Bill Gates took to his blog this week to tell the world that he feels misunderstood, lamenting that people don’t really know what it’s really like to work in Silicon Valley.
“Considering the huge impact that Silicon Valley has on our lives, I’m surprised by how rarely pop culture really gets it right,” Gates complained. “I can count the best stuff on one hand.”
While he said that the book Fire in the Valley did a good job of capturing “what things were like back in the early years, and the relationship between Steve Jobs and me,” and Walter Isaacson’s biography of Steve Jobs is “terrific,” he said people need to watch the HBO series “Silicon Valley” if they really want to understand California’s tech industry.
The show, created by Mike Judge, John Altschuler, and Dave Krinsky, is about a group of millennials who create a Silicon Valley startup called Pied Piper. Hooli, which is also featured in the series, is an international corporation that Pied Piper hopes to never emulate. The company seems to be modeled after Google, Microsoft, Apple, or another tech behemoth — or maybe a combination of all of them.
“The show is a parody, so it exaggerates things, but like all great parodies it captures a lot of truths,” Gates said. “Most of the different personality types you see in the show feel very familiar to me. The programmers are smart, super-competitive even with their friends, and a bit clueless when it comes to social cues. Personally, I identify most with Richard, the founder of Pied Piper, who is a great programmer but has to learn some hard lessons about managing people.”
One of Richard’s notable quotes takes a swipe at Steve Jobs’ programming skills: “Jobs was a poser, he didn’t even write code.”
The “Silicon Valley” Wikia describes Richard in further detail:
Richard Hendricks is a software designer, creator of the Pied Piper app and algorithm, and the protagonist in HBO’s Silicon Valley.
Richard invented and built the start-up Pied Piper, a program designed to find music matches, while living at Erlich’s Hacker Hostel alongside his best friend Big Head and fellow geeks Dinesh and Gilfoyle. Pied Piper’s compression algorithm triggered a bidding war and ultimately garnered funding from Peter Gregory’s company Raviga. After winning TechCrunch Disrupt — and $50,000 — Richard and Pied Piper are in the spotlight more than ever, which for Richard means non-stop thrills (read: nausea and debilitating panic).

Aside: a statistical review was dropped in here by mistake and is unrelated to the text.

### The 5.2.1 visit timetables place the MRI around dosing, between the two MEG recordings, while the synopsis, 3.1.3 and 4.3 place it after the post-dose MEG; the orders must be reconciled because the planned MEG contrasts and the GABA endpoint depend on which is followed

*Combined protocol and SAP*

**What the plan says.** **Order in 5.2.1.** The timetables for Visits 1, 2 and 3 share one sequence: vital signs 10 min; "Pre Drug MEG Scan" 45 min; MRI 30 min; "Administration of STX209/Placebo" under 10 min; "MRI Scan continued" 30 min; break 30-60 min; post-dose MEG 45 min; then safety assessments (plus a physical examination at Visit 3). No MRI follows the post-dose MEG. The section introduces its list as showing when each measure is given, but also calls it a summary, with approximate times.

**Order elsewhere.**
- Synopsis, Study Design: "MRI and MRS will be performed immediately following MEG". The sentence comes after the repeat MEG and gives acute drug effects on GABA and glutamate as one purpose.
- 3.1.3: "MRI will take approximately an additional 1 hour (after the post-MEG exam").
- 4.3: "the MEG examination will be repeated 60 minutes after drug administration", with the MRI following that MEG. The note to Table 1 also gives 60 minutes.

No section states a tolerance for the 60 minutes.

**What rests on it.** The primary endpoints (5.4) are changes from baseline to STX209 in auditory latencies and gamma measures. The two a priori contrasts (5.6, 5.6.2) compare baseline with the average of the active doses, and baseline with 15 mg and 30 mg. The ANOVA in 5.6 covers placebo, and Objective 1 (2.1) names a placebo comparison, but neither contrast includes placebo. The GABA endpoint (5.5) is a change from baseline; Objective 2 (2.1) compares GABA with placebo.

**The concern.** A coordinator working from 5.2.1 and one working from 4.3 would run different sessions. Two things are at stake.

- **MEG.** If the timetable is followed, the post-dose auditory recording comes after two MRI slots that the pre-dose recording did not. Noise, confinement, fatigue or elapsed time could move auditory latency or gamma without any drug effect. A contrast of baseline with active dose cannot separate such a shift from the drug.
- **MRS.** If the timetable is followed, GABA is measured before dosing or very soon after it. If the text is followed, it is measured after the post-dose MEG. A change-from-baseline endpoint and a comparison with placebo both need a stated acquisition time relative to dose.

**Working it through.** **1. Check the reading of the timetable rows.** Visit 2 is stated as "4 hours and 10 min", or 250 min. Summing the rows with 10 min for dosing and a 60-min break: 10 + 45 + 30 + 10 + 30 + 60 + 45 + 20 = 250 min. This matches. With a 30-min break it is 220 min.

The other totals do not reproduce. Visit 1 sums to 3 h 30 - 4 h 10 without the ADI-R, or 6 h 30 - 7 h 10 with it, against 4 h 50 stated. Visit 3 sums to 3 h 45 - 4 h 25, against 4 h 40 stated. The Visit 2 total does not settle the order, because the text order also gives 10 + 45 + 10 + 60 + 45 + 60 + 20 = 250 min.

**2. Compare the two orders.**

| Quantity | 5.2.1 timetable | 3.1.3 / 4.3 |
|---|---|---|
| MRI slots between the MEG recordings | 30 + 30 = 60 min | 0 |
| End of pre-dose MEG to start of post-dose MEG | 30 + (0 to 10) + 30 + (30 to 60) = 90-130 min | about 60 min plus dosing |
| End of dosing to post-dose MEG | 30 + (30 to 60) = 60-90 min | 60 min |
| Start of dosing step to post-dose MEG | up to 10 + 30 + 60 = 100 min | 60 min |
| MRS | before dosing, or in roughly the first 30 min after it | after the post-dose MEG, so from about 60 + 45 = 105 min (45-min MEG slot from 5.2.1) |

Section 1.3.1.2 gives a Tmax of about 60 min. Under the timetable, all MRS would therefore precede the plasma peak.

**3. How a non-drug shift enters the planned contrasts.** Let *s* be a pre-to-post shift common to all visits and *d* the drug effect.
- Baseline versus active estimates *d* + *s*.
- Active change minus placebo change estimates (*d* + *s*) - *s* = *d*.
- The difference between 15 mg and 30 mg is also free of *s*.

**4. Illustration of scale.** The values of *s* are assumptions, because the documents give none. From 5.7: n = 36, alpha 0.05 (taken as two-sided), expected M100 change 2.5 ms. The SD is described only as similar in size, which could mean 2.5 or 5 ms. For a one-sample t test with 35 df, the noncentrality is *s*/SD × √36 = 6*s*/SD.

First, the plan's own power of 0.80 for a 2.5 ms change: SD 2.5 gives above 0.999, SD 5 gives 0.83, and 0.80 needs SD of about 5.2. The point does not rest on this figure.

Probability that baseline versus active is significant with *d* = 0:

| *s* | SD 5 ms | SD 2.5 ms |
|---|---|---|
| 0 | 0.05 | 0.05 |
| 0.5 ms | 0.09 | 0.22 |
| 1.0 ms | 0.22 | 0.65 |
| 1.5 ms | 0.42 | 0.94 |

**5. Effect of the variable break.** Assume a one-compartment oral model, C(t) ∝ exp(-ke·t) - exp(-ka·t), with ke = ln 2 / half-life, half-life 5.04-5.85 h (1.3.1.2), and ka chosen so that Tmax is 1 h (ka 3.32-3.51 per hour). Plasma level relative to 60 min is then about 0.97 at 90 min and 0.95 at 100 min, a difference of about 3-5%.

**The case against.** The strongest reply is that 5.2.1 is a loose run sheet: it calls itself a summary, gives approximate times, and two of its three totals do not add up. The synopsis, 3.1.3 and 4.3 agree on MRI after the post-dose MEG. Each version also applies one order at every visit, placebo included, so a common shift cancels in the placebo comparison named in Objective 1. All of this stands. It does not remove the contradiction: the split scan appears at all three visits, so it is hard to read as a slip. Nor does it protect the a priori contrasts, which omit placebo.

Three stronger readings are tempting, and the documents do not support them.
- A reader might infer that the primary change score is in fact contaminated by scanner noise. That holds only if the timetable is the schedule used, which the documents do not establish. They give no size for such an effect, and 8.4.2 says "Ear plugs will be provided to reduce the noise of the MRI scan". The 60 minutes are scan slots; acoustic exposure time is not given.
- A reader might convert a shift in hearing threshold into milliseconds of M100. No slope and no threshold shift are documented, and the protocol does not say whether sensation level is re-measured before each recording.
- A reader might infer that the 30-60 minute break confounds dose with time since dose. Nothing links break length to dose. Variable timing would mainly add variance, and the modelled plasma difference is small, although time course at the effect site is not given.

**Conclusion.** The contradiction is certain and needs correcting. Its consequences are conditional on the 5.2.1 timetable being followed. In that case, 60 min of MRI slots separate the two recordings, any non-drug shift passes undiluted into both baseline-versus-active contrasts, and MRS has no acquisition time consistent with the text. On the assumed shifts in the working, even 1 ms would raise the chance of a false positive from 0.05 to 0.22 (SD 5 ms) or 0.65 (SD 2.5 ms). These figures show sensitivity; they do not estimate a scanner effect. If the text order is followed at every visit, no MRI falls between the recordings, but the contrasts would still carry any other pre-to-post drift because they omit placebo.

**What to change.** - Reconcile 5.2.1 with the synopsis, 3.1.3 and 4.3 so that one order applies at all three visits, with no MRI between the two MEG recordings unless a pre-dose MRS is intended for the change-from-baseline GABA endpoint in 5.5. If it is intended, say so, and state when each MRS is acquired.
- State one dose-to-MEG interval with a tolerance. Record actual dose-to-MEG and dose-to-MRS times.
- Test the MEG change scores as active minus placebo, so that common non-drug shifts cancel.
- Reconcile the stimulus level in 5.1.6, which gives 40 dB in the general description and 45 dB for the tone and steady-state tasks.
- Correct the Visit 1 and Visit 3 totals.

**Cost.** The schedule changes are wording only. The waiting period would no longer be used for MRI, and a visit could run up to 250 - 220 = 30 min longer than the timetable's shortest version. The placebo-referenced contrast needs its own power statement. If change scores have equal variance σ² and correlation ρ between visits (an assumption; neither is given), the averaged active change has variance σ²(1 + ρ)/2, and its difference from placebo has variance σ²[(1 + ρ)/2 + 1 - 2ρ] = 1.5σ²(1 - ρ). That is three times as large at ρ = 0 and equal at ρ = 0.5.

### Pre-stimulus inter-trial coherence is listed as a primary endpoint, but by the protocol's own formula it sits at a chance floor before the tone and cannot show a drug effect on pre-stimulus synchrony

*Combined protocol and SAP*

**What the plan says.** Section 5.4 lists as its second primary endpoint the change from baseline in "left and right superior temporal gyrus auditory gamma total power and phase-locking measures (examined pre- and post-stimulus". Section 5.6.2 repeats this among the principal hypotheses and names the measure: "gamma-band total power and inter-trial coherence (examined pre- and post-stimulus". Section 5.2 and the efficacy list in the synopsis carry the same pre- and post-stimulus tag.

Gates said that the show is very accurate and that the writers and producers spend a lot of time researching ahead of each new season. That research included interviewing Gates to discuss the history of the tech industry and to “kick around some of their ideas” for season 5.
Even though it’s a parody, Gates said some of his friends in Silicon Valley refuse to watch it because “they think it’s just making fun of them.” He tells them, “You really should watch it, because they don’t make any more fun of us than we deserve.”
“You can believe, as I do, that tech companies really are improving life with amazing tools and also admit that sometimes, who wins and who loses is pretty arbitrary,” he said. “Somebody gets an idea almost right, but not quite, and their business fails; then someone else does it just a little bit better and they are viewed as a genius for the rest of their life. The show captures that perfectly.”
He does complain that “Silicon Valley” portrays small companies like Pied Piper as “mostly capable” and shows big companies like Hooli as being “mostly inept. “Although I’m obviously biased, my experience is that small companies can be just as inept, and the big ones have the resources to invest in deep research and take a long-term point of view that smaller ones can’t afford,” he said. “But I also understand why the show focuses so much on Pied Piper and makes Hooli look so goofy. It’s more fun to root for the underdog.”
The show is currently in its fifth season, and HBO announced in April that it had been renewed for a sixth season. You can catch it on HBO Now, Amazon Prime, Hulu, YouTube, iTunes, Google Play, and Vudo.